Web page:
Victory Day Celebrations and Political Trials in Belarus
While independent press covers numerous political trials, unprecedented in post-Soviet history of Belarus, the official press focuses on celebrations of victory in the World War II organized by the authorities.
The state-controlled Belarus Today and Zviazda covered the Victory Day celebrations in Minsk in great detail as they did in the past. However, unlike in earlier years there was no military parade in Minsk. Economic difficulties made the government cut their expenses. Lukashenka with his sons and flowers are on front pages of Belarusian state press but state newspapers write nothing about the methods which used to make sure that people show up at the celebrations. Belarusian blogs are full of stories suggesting that thousands of employees of state enterprises were obligated to take part in the official Victory Day events.
The main story on the front page of the official Belarus Today covers events in Ukraine, not in Belarus. Anti-Soviet demonstrators in Western Ukraine clashed with those who took out to the streets to celebrate the Victory Day with red Soviet flags. As a result of these clashes, several people were injured. While Ukrainian authorities are investigating what caused the incidents and why police was so ineffective, Belarus Today was quick to blame Ukrainian President Victor Yanukovich personally. This is in line with the recent verbal attack of Belarusian president against Yanukovich who did not invite him to Chernobyl-related events in Ukraine last month.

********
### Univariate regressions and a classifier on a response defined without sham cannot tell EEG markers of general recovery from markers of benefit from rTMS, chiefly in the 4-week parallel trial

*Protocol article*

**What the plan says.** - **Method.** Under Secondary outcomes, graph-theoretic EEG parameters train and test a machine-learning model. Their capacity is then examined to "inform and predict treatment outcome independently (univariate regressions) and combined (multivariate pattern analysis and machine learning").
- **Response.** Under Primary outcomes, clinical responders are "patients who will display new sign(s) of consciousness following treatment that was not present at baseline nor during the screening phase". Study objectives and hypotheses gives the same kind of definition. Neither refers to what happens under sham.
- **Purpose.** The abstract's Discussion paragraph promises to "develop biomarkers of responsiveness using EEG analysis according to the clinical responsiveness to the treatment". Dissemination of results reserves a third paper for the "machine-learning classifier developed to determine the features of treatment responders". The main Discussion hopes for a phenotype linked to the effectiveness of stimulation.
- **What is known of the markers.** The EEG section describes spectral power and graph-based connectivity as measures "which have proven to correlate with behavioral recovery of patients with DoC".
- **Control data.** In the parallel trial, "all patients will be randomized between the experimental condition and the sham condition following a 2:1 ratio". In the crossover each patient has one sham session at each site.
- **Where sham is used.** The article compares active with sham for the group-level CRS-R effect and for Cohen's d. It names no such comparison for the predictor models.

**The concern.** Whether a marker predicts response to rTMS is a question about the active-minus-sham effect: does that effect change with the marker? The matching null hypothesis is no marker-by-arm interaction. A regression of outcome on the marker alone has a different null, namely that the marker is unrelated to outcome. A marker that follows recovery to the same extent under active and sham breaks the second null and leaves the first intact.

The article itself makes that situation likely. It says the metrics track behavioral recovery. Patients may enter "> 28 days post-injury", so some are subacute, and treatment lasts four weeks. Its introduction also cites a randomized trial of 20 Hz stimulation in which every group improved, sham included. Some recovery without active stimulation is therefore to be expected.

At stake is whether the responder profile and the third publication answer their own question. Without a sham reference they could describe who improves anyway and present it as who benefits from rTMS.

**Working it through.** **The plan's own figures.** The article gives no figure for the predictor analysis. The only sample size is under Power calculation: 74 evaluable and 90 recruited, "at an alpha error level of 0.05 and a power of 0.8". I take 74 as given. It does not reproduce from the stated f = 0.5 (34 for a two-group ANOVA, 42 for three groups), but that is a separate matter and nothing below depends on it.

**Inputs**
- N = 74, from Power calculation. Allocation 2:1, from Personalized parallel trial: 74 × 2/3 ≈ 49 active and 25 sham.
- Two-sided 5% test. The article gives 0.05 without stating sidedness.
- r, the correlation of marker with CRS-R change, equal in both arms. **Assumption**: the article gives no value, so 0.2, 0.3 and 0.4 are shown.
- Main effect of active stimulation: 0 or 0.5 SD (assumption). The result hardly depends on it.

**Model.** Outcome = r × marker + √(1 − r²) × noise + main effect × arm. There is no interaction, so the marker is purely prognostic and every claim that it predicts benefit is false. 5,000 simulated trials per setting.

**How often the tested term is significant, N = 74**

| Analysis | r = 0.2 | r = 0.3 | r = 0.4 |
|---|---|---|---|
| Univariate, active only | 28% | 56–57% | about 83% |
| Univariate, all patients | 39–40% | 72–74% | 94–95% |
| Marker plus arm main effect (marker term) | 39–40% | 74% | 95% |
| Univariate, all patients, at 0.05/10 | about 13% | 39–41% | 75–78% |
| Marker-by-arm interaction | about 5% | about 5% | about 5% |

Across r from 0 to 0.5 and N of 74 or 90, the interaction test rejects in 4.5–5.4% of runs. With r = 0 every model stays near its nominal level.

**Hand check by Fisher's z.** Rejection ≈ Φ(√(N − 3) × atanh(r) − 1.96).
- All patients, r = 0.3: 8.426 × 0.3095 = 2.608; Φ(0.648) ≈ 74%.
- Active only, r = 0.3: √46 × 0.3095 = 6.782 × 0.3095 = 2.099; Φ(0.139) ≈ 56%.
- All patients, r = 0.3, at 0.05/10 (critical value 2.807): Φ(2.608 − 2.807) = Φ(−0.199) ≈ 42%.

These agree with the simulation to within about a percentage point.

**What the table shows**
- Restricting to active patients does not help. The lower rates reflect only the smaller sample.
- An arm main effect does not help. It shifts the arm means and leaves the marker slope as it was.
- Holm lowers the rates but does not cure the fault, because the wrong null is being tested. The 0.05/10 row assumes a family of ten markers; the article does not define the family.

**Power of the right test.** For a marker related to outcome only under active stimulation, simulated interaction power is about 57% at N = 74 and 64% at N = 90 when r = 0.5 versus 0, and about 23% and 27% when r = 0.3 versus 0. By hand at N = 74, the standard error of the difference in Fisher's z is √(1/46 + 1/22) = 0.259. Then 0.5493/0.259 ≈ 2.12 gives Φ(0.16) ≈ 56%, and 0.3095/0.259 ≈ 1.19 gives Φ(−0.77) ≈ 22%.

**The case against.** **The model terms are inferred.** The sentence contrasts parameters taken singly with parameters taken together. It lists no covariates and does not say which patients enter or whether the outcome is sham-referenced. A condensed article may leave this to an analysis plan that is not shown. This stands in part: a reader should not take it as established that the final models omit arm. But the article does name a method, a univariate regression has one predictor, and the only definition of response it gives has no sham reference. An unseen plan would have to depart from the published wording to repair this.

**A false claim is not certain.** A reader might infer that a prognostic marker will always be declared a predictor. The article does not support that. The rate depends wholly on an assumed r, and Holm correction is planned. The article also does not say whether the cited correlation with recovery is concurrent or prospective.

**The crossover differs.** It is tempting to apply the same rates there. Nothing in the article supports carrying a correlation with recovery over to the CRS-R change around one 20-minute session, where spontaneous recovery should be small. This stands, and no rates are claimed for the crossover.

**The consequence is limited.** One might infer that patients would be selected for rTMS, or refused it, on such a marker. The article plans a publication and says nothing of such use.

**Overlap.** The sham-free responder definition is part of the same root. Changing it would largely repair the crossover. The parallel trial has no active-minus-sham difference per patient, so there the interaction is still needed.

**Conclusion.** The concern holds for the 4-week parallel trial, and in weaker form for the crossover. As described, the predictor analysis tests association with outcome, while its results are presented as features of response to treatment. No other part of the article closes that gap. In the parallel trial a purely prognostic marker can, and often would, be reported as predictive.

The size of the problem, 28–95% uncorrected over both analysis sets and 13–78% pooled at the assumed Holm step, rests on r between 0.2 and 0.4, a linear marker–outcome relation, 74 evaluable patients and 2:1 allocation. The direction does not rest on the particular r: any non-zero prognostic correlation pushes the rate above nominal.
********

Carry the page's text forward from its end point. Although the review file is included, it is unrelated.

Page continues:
Belarus state press traditionally uses the Victory Day celebrations for state propaganda purposes. First, the victory is supposed to show advantages of the Soviet political model, which is given the full credit for the defeat of Nazis in Europe. Second, the war effort is supposed to symbolise the struggle of Soviet people against invaders who came from the West. It very well fits the contemporary anti-Western rhetoric of Belarusian authorities. Germany and Poland were accused of staging protests which followed presidential elections last December.
Lukashenka continues to use the 11 April terrorist act to tighten control over the Belarus society. Last week he requested to strengthen labour discipline because of terrorist acts. He urged to use methods of Yuri Andropov, a Soviet leader in 1980-s who came from the KGB ranks. According to Lukashenka, because the suspect terrorists could take time off work to build their explosive devices, the discipline and ideological indoctrination of all employees in Belarus should be strengthened.
Most of headlines of independent media cover trials of those who protested against falsification of presidential elections in December 2011. The authorities allowed independent journalists and Western observers to be present at those trials but excluded some of the detainees’ relatives. Riot police officers act as witnesses in most of the trials. They claim that they were beaten by protestors who failed to abide by their lawful requests. Opposition activists, including former presidential candidates denounce the trials as political shows and point to numerous inconsistencies in charges bought against them. Judges tend to agree with prosecutors and are widely expected to find opposition activists guilty and sentence more of them to years in prison.
It is surprising that in the shadow of the ongoing political trials, Lukashenka announced at the Victory Day celebrations that he was open to cooperation with Europe. On the next day, a response to this invitation followed from Ferentz Contra, the ambassador of Hungary which took the rotating presidency of the EU in 2011. According to him, any meaningful dialogue with the Belarusian authorities will begin only after release of all political prisoners.